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Hepatitis A, B and C viral co-infections among HIV-infected adults presenting for care and treatment at Muhimbili National Hospital in Dar es Salaam, Tanzania

BMC Public Health20088:416

DOI: 10.1186/1471-2458-8-416

Received: 11 August 2008

Accepted: 19 December 2008

Published: 19 December 2008

Abstract

Background

Tanzania is currently scaling-up access to anti-retro viral therapy (ART) to reach as many eligible persons as possible. Hepatitis viral co-infections are known to influence progression, management as well as outcome of HIV infection. However, information is scarce regarding the prevalence and predictors of viral hepatitis co-infection among HIV-infected individuals presenting at the HIV care and treatment clinics in the country.

Methods

A cross-sectional study conducted between April and September 2006 enrolled 260 HIV-1 infected, HAART naïve patients aged ≥18 years presenting at the HIV care and treatment clinic (CTC) of the Muhimbili National Hospital (MNH). The evaluation included clinical assessment and determination of CD4+ T-lymphocyte count, serum transaminases and serology for Hepatitis A, B and C markers by ELISA.

Results

The prevalence of anti HAV IgM, HBsAg, anti-HBc IgM and anti-HCV IgG antibodies were 3.1%, 17.3%, 2.3% and 18.1%, respectively. Dual co-infection with HBV and HCV occurred in 10 individuals (3.9%), while that of HAV and HBV was detected in two subjects (0.8%). None of the patients had all the three hepatitis viruses. Most patients (81.1%) with hepatitis co-infection neither had specific clinical features nor raised serum transaminases. History of blood transfusion and jaundice were independent predictors for HBsAg and anti-HBc IgM positivity, respectively.

Conclusion

There is high prevalence of markers for hepatitis B and C infections among HIV infected patients seeking care and treatment at MNH. Clinical features and a raise in serum alanine aminotransferase were of limited predictive values for the viral co-infections. Efforts to scale up HAART should also address co-infections with Hepatitis B and C viruses.

Background

The National HIV/AIDS Care and Treatment Plan (NCTP) for Tanzania Mainland launched in 2004 was charged with the responsibility of providing quality human immunodeficiency virus (HIV) care and treatment services to as many HIV-infected residents of the United Republic of Tanzania as possible. The operational plan was to provide antiretroviral treatment to as many 440,000 AIDS patients by the end of 2008; and to track the disease progression in some 1.2 million HIV-infected persons who were not clinically eligible for ART. The plan recommends that treatment be available through care and treatment clinics (CTC's) established over a five years time, at virtually all public and non-public hospitals down to the district level [1]. By December 2007, the numbers of health facilities providing HIV care and treatment was 210. These provided non-ART care to estimated 118,286 clients and ART to 69,250 eligible patients [2].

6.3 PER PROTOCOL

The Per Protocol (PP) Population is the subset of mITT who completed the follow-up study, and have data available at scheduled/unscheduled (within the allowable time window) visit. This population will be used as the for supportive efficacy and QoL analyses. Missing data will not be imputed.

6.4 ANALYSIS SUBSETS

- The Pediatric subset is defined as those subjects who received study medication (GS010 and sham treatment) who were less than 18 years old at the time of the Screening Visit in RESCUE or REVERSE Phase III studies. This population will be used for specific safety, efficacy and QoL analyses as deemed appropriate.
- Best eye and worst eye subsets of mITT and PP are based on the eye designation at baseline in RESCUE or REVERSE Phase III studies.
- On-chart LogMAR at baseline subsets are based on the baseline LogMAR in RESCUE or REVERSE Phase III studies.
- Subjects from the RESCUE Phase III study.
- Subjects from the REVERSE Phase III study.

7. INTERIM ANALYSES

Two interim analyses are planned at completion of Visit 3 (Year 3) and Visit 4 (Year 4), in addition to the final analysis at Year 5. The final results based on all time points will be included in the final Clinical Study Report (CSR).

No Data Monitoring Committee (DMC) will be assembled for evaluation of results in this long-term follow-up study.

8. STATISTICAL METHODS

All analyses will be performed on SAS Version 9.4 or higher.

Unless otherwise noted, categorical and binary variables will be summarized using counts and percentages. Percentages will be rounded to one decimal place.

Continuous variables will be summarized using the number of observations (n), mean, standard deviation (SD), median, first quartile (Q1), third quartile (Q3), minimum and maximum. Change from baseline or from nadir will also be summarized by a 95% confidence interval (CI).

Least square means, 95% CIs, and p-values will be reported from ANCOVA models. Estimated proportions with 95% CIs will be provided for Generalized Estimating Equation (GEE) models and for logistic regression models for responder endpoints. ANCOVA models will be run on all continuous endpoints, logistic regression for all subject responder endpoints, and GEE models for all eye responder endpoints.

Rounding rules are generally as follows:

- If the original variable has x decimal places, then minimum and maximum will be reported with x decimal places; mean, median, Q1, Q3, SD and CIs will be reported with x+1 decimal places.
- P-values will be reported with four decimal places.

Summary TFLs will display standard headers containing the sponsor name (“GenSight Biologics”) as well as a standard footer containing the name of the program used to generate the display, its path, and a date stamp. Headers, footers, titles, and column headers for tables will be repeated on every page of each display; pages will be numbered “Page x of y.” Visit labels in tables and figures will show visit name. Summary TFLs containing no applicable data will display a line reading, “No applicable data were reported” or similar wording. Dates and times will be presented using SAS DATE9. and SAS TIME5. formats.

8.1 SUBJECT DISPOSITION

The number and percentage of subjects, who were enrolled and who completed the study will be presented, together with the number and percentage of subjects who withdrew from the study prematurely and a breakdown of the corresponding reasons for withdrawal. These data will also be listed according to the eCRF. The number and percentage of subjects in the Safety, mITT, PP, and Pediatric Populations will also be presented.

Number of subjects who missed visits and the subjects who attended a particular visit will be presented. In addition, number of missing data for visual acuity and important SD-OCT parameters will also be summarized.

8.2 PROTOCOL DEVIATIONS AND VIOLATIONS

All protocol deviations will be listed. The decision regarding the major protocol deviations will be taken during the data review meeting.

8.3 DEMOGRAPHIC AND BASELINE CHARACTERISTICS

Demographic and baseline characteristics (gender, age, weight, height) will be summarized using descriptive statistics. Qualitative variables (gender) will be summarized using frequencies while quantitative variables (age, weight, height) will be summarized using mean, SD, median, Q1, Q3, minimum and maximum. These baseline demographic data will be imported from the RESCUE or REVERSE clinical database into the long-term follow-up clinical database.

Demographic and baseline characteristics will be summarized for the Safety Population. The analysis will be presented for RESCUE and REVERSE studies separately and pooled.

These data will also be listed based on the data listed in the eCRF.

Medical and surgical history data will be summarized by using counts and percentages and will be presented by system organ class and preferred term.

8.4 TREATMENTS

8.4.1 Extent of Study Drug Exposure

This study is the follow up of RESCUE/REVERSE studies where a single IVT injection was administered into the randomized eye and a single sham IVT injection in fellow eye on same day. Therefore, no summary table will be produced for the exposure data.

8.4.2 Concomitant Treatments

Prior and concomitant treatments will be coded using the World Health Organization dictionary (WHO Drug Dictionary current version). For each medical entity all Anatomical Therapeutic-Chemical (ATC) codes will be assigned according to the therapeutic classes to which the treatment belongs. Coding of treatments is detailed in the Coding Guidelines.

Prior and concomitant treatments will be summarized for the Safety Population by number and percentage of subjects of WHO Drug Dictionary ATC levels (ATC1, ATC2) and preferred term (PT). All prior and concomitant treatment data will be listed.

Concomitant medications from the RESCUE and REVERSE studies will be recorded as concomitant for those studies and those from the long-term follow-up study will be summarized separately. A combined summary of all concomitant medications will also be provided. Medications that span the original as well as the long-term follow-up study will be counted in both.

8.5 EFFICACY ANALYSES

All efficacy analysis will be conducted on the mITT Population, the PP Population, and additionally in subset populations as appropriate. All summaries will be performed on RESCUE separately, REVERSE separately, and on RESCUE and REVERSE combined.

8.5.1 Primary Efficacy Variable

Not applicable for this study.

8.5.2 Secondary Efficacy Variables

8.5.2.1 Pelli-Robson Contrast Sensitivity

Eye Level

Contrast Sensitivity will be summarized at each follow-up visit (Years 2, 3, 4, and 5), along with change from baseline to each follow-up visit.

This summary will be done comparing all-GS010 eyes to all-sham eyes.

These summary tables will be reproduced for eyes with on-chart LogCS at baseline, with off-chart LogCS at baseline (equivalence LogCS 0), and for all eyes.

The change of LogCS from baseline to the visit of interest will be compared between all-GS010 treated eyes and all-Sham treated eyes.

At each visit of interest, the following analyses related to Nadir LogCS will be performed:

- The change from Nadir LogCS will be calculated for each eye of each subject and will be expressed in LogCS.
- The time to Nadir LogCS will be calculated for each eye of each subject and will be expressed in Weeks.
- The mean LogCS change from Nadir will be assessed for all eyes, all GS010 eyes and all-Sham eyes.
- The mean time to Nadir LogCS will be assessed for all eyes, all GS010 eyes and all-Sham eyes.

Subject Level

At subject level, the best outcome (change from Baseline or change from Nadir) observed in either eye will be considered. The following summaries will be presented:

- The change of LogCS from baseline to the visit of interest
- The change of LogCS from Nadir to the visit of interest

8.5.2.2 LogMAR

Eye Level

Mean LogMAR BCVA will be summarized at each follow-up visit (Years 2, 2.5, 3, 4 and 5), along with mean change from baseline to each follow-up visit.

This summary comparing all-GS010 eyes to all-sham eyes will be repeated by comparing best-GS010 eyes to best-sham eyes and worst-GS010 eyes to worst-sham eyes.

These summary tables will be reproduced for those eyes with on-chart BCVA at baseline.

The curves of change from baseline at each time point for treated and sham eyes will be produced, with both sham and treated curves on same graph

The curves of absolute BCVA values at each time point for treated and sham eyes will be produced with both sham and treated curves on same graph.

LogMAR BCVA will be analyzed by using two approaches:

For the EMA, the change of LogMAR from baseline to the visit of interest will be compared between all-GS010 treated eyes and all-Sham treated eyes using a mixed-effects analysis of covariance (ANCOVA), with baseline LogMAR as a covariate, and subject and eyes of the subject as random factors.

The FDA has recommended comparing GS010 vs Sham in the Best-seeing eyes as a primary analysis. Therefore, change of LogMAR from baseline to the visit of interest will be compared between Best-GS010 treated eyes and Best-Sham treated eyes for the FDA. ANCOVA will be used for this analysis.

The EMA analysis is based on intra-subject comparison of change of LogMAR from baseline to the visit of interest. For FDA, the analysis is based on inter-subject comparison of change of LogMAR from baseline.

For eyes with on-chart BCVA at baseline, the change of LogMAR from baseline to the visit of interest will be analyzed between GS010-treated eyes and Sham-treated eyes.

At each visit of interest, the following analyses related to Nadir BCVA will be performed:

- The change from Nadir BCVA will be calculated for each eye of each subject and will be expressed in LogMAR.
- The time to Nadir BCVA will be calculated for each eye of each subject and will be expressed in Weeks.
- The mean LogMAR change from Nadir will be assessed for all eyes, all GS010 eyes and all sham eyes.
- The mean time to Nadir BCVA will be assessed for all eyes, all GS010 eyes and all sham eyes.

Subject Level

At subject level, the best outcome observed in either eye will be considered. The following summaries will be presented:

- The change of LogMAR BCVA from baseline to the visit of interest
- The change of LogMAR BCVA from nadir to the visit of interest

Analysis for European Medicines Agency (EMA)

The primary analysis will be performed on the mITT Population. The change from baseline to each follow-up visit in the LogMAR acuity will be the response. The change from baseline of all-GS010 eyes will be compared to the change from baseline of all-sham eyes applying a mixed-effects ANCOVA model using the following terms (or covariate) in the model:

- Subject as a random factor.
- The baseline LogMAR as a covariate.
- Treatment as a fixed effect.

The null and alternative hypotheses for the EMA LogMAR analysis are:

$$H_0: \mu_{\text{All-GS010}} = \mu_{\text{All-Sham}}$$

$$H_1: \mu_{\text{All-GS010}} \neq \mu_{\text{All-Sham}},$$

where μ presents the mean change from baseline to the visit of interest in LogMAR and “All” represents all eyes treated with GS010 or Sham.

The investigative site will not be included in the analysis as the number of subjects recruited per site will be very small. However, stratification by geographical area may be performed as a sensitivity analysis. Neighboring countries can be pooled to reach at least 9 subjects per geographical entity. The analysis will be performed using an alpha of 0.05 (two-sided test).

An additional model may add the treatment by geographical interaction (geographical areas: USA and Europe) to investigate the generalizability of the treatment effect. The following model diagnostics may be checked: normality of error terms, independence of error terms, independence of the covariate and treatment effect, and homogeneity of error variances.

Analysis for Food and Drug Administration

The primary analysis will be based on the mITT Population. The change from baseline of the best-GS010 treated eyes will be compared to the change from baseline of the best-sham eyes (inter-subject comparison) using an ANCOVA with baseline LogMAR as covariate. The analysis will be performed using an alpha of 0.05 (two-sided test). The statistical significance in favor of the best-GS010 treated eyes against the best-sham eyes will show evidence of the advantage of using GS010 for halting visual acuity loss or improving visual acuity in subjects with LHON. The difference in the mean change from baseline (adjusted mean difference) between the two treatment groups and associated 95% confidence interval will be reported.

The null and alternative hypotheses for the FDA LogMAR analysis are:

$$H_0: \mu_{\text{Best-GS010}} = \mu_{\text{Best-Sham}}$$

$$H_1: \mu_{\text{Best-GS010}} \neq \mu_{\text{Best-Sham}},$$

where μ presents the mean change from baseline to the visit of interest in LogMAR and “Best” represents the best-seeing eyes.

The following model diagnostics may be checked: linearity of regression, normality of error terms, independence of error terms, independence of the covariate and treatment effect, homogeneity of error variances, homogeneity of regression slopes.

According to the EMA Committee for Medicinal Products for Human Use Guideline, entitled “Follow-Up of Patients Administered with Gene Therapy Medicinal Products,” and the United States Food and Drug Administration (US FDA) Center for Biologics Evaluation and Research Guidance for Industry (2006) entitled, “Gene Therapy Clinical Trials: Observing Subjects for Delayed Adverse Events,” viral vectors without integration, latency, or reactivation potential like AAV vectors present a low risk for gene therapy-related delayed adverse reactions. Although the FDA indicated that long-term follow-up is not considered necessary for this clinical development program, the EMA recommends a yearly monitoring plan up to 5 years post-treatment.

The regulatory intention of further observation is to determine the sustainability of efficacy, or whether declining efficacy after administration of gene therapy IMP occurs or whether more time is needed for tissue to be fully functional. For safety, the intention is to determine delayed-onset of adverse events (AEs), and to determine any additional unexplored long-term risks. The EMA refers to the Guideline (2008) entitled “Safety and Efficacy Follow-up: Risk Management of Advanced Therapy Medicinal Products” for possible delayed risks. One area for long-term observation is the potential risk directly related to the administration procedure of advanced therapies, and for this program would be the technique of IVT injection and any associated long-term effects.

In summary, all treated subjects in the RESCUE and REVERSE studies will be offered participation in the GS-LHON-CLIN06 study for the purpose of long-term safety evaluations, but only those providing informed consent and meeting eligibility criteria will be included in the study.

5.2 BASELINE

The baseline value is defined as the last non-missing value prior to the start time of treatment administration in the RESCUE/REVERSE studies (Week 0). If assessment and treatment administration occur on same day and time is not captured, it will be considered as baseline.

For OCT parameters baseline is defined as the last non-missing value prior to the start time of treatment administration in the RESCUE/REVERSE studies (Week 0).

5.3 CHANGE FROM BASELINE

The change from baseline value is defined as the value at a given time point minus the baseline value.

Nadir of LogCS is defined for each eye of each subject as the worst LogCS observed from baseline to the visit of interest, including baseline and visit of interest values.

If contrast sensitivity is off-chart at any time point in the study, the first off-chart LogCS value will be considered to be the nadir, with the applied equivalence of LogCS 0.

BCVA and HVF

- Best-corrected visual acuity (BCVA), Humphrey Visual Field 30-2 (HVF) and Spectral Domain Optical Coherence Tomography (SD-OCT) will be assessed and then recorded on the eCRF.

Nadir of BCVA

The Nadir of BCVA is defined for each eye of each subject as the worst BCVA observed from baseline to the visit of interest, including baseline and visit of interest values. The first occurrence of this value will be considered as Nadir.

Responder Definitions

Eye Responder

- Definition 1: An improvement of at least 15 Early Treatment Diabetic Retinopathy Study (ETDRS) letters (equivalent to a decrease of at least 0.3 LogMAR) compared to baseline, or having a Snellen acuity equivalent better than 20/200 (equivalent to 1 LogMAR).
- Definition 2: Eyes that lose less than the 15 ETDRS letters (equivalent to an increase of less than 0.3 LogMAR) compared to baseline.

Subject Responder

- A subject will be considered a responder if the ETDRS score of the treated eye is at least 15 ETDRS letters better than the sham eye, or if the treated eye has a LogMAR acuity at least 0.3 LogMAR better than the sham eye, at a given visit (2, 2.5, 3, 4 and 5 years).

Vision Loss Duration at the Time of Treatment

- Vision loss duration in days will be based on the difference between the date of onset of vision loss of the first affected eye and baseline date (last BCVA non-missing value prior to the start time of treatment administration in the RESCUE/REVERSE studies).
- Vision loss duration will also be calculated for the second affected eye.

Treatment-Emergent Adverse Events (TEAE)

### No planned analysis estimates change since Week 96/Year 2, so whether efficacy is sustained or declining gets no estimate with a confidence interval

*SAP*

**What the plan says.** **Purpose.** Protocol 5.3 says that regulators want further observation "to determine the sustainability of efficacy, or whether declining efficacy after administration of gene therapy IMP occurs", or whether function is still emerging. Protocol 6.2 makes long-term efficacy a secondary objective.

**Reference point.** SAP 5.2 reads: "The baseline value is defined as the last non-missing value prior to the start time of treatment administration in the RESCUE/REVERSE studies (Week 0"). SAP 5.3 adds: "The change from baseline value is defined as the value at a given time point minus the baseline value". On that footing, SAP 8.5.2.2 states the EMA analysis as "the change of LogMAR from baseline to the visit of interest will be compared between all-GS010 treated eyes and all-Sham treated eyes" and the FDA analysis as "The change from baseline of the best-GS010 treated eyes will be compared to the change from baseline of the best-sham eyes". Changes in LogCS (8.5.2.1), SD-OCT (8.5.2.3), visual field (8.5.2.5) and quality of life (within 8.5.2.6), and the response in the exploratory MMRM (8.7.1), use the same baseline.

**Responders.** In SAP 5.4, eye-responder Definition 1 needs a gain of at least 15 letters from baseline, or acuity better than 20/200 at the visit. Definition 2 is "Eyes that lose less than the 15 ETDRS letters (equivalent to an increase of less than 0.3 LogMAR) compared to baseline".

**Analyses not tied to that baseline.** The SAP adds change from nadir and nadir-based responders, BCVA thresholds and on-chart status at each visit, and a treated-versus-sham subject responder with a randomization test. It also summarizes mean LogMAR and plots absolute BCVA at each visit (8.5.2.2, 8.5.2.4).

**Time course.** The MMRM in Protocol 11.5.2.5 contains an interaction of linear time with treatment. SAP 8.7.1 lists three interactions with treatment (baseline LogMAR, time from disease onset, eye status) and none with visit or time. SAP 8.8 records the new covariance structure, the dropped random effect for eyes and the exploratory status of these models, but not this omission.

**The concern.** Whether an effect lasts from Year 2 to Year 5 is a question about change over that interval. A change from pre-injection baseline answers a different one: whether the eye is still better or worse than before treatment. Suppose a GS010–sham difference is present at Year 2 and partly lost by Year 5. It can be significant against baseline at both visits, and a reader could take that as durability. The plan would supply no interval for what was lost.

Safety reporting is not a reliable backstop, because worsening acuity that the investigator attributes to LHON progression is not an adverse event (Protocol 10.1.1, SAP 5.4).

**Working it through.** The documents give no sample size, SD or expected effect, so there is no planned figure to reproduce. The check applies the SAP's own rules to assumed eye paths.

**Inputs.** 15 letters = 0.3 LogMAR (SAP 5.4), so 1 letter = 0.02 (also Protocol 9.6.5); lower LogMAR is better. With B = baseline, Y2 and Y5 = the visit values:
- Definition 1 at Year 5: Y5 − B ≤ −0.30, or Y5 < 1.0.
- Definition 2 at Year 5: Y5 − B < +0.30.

Despite these achievements, relatively little is known regarding hepatitis viral co-infections among HIV infected patients enrolling at the CTC's. To the best of our knowledge, this is the first study to determine the prevalence and predictors of viral hepatitis co-infection among adults infected with HIV attending a CTC in Tanzania. Thus, findings obtained will provide valuable information for stakeholders within and outside Tanzania involved in scaling up care and treatment services.

Methods

Study design and setting

This was a hospital based descriptive cross-sectional study conducted at the Muhimbili National Hospital's (MNH) HIV care and treatment centre (CTC) between April 2006 and September 2006. MNH is a public and tertiary hospital located in Dar es Salaam, the largest commercial city of Tanzania.

Study population

Participants were the recently diagnosed HIV infected patients who were antiretroviral therapy (ART)-naïve, referred to the MNH-CTC from the various voluntary counselling and testing (VCT) centres in Dar es Salaam as well as the medical wards of MNH for initial work-up and possible initiation of treatment with antiretroviral therapy (ART).

Interviews and clinical examination

Interviews were conducted using a structured standard questionnaire to obtain information regarding demographic characteristics, history of jaundice, and symptoms of flu-like illness such as fever, nausea and vomiting; duration of illness, past medical history of blood transfusion, traditional uvulectomy, scarification, use of parenteral illicit/recreational drugs, as well as sexual, family and social histories. Clinical examination, conducted according to standard clinical examination methods [3], and the subsequent staging of patients using the WHO HIV staging criteria [4], followed the interviews.